Retirement: Mind the (gender pay) gap
Flexibility in retirement doesn’t necessarily benefit women, who already suffer from smaller pension pots
Women – over and above men – have particular issues to tackle in terms of saving enough for their pension pot. The ongoing challenge they face is that of the gender pay gap, which puts them at a clear and unfair disadvantage because they end up receiving a smaller income in their working years, which then translates into difficulties in saving enough for their retirement.
As is often the case, the way a woman’s life might play out means that they end up taking time out of work to raise a family or care for elderly relatives. These circumstances can yield a smaller pension pot which, ironically, they could have to live off for longer, due to the probability that they will outlive their male partner.
Before the pension freedoms was introduced, such inequalities were gradually being addressed, such as the equalisation of annuities and insurance rates, and plans to regulate state pension ages. However, inequality nevertheless continues to affect women planning to retire and those who are already in their retirement years.
The lowdown on drawdown
A notable part of these new freedoms was to make ‘drawdown’ accessible to everyone – it had previously only been available to wealthier investors. Prior to the pension freedoms, the majority of people used their pension fund to buy an annuity, thereby giving them a guaranteed income in retirement.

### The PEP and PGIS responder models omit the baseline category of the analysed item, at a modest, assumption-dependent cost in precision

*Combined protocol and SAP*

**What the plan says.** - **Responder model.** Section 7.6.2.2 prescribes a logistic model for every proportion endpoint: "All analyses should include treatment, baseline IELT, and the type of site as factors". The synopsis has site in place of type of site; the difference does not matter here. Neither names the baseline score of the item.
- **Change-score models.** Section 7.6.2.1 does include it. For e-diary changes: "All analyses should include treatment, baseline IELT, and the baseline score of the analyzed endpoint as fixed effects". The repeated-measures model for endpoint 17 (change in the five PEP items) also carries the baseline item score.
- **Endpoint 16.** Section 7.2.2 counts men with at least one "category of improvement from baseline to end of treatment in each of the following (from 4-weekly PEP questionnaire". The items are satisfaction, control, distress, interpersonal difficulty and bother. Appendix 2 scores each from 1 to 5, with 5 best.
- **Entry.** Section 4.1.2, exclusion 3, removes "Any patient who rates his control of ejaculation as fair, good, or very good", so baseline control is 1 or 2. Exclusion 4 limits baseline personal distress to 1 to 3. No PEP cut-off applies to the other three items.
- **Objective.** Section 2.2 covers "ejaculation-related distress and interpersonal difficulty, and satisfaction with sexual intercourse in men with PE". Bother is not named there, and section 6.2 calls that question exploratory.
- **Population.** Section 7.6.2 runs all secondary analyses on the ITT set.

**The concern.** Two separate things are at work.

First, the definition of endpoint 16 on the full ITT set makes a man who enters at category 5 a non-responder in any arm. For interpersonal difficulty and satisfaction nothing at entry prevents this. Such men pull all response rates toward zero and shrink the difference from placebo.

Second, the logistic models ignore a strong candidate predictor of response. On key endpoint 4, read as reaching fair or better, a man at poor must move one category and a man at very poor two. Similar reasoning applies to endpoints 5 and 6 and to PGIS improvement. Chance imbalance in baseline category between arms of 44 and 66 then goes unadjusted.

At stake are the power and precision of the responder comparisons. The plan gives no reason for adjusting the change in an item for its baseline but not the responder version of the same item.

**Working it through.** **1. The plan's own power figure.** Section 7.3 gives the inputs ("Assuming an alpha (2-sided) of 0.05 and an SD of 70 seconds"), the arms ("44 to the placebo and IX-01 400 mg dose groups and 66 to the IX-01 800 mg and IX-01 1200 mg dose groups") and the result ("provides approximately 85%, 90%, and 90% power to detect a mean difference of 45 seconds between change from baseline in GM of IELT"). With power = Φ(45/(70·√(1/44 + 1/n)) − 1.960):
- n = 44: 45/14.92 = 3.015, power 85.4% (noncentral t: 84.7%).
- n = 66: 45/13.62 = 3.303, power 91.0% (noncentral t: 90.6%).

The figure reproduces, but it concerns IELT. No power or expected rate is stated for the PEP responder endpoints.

The term drawdown means the direct withdrawal from a pension (usually a defined contribution pension – for example, a personal or workplace pension) with unlimited withdrawals. The investor can then choose to move their pension, all or in part, into drawdown once they turn 55 – note that the government is set to increase this age to 57, as of 2028.
A quarter of this fund can be taken as a tax-free lump sum, with the remaining amount still invested, and any amount of this can be drawn down at a time to suit you. Money drawn out beyond the 25% tax-free lump sum is subject to income tax.
If drawdown isn’t suited to your financial circumstances, there are other options to generate a retirement income for yourself. A lump sum can be withdrawn from an unaccessed defined contribution pension, without moving into pension drawdown. Of the amount extracted, 25% will not be liable to tax, while the rest will be subject to income tax. Another option would be to withdraw a defined contribution pension in one go – a quarter would be tax-free and the remainder would be considered an income, which subsequently might push people into a higher tax bracket.
The equality see-saw
The government’s pension freedoms change in 2015 provided more balanced opportunities in some respects, as drawdown is accessible to individuals with smaller pension pots, plus both men and women can now access their pots at the same age and in the same amounts. Women still face an uphill battle to create that sustainable retirement income, however, having a smaller pot than men, on average, and living longer.